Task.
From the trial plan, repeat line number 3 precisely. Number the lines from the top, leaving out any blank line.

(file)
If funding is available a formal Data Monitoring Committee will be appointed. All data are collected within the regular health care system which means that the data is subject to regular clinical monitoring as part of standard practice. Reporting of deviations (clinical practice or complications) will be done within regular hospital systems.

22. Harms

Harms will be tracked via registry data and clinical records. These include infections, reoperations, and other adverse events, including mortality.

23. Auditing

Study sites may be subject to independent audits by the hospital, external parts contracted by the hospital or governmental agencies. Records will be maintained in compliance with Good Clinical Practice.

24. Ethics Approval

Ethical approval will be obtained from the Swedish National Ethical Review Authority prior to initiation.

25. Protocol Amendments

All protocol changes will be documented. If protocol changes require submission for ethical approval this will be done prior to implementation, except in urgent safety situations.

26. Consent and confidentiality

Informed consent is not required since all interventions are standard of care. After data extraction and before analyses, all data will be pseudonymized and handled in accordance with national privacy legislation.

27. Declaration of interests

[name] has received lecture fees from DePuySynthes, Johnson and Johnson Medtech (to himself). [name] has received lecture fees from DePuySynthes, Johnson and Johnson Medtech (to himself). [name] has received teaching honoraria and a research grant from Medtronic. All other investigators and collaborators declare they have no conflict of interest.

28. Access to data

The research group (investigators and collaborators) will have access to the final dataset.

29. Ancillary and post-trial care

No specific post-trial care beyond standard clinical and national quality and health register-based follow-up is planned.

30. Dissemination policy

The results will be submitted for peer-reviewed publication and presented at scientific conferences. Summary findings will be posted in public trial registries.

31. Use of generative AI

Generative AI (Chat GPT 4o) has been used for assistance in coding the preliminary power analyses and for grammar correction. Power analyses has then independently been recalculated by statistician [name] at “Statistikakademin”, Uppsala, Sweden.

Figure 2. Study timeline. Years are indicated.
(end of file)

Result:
Harms will be tracked via registry data and clinical records. These include infections, reoperations, and other adverse events, including mortality.